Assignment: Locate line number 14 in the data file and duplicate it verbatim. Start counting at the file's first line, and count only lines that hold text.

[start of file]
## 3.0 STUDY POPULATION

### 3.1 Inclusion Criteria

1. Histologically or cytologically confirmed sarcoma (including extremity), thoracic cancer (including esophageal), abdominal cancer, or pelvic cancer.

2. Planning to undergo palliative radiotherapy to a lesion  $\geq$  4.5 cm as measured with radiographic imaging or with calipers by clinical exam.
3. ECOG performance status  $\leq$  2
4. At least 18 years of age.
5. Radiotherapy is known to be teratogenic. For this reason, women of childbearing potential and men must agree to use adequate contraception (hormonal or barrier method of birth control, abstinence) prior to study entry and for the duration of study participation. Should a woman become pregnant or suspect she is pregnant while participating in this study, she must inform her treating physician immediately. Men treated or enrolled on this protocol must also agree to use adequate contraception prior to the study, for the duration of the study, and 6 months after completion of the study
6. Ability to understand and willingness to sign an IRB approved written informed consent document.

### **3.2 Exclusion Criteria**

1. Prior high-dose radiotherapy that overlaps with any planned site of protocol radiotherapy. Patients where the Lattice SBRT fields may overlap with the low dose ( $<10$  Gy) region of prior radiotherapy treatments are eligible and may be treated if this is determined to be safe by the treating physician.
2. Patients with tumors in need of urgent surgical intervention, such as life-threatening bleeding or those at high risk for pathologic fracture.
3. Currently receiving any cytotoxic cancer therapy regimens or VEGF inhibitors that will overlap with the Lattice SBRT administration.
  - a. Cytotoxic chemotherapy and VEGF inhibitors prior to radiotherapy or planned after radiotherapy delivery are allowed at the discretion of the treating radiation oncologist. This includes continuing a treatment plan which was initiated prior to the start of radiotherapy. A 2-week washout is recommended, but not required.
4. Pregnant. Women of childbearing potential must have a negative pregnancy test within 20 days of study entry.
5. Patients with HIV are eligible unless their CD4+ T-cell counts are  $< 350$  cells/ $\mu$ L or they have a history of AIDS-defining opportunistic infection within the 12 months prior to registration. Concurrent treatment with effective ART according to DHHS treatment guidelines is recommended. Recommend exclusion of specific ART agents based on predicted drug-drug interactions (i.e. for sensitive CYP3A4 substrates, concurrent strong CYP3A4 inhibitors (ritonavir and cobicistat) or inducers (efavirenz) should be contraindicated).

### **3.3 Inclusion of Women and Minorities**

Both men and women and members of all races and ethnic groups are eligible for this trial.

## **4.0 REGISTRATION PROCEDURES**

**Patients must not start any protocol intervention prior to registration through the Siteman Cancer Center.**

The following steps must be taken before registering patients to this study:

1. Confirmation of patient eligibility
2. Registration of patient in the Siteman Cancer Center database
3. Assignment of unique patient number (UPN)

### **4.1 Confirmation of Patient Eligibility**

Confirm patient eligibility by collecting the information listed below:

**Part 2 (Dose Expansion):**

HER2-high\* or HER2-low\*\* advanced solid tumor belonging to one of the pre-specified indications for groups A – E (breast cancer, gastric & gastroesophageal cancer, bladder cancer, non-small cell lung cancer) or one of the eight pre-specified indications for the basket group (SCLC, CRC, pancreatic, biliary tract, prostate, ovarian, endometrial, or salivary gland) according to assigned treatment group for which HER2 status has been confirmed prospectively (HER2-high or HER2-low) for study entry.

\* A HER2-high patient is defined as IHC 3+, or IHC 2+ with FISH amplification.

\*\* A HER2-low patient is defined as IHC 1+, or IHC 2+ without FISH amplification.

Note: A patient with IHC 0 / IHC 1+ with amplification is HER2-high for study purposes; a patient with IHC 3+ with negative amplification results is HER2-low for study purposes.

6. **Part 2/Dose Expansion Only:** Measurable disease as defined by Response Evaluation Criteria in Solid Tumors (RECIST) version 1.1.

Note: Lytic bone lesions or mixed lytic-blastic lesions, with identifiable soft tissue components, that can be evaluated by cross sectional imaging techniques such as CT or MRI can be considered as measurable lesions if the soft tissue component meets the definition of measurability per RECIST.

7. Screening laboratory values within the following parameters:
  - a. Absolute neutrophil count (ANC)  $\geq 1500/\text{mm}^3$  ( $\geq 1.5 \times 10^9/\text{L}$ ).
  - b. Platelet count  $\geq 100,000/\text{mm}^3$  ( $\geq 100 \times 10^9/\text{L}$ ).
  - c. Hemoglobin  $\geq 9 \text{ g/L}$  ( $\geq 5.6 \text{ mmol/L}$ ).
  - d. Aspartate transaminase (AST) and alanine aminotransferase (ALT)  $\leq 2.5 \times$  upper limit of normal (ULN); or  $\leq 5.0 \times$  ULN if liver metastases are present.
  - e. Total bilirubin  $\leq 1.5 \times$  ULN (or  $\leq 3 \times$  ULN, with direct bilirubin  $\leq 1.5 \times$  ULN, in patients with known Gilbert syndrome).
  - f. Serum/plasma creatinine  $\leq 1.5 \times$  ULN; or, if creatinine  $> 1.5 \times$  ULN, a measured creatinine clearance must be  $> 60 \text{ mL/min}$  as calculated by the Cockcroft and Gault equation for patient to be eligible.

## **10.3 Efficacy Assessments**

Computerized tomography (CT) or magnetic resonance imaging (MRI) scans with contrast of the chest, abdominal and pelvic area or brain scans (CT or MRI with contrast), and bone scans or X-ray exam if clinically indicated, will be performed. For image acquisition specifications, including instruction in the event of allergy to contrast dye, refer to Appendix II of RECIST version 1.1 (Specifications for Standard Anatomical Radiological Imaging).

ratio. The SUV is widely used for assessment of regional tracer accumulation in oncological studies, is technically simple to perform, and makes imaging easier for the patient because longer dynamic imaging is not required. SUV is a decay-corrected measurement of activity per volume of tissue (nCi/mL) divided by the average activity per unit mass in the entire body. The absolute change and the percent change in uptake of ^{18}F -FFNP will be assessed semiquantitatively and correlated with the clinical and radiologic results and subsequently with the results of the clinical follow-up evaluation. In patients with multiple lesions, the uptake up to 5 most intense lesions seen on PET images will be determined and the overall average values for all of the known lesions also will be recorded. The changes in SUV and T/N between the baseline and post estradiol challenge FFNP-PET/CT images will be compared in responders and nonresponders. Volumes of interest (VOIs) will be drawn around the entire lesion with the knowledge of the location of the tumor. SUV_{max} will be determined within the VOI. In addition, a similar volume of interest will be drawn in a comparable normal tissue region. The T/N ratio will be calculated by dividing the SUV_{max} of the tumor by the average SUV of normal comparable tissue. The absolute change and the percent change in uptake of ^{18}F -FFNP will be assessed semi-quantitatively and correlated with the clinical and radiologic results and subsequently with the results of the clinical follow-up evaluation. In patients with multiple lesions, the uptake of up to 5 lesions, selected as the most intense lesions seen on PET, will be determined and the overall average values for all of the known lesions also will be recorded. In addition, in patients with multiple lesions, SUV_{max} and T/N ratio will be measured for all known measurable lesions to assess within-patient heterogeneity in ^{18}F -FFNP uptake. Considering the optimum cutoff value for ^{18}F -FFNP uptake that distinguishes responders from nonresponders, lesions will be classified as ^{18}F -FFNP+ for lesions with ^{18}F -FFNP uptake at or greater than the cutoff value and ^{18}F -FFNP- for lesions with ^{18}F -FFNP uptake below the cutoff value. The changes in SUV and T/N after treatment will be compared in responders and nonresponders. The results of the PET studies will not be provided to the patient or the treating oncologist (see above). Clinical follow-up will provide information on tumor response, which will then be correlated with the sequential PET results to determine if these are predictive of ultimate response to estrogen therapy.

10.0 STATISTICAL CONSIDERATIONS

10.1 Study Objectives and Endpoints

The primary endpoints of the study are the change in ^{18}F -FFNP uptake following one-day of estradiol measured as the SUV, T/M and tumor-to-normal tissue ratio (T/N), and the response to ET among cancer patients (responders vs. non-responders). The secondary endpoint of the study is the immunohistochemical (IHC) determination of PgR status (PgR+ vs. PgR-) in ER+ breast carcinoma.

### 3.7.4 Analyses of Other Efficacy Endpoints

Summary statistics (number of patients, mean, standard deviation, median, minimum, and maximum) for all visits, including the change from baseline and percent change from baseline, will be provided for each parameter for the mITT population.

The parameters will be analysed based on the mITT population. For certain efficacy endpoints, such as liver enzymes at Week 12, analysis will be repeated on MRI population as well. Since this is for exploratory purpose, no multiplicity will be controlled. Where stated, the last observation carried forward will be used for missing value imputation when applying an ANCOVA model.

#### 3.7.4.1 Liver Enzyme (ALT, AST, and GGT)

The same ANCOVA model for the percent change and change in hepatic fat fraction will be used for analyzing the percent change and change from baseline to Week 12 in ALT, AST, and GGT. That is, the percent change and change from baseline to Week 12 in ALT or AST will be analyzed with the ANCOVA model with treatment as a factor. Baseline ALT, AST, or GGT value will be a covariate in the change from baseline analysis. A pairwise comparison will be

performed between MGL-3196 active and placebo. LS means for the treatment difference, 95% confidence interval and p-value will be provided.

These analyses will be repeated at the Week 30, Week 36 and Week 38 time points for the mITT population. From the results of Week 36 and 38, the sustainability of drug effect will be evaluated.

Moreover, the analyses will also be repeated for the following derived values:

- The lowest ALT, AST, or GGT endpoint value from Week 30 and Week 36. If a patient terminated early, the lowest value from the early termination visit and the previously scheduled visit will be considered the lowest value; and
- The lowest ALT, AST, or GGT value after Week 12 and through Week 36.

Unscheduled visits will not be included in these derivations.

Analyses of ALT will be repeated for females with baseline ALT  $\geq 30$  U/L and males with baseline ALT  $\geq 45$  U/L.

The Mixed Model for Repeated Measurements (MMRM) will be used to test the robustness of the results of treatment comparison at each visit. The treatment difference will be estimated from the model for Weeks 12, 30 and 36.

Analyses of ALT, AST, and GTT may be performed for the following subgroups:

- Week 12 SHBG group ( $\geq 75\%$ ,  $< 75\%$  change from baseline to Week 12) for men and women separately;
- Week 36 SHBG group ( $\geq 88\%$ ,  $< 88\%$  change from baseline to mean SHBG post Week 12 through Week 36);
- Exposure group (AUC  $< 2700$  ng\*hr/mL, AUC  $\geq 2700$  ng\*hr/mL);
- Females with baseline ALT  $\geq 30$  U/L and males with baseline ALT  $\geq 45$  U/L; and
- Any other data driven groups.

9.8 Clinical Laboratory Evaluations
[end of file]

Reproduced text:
4. Pregnant. Women of childbearing potential must have a negative pregnancy test within 20 days of study entry.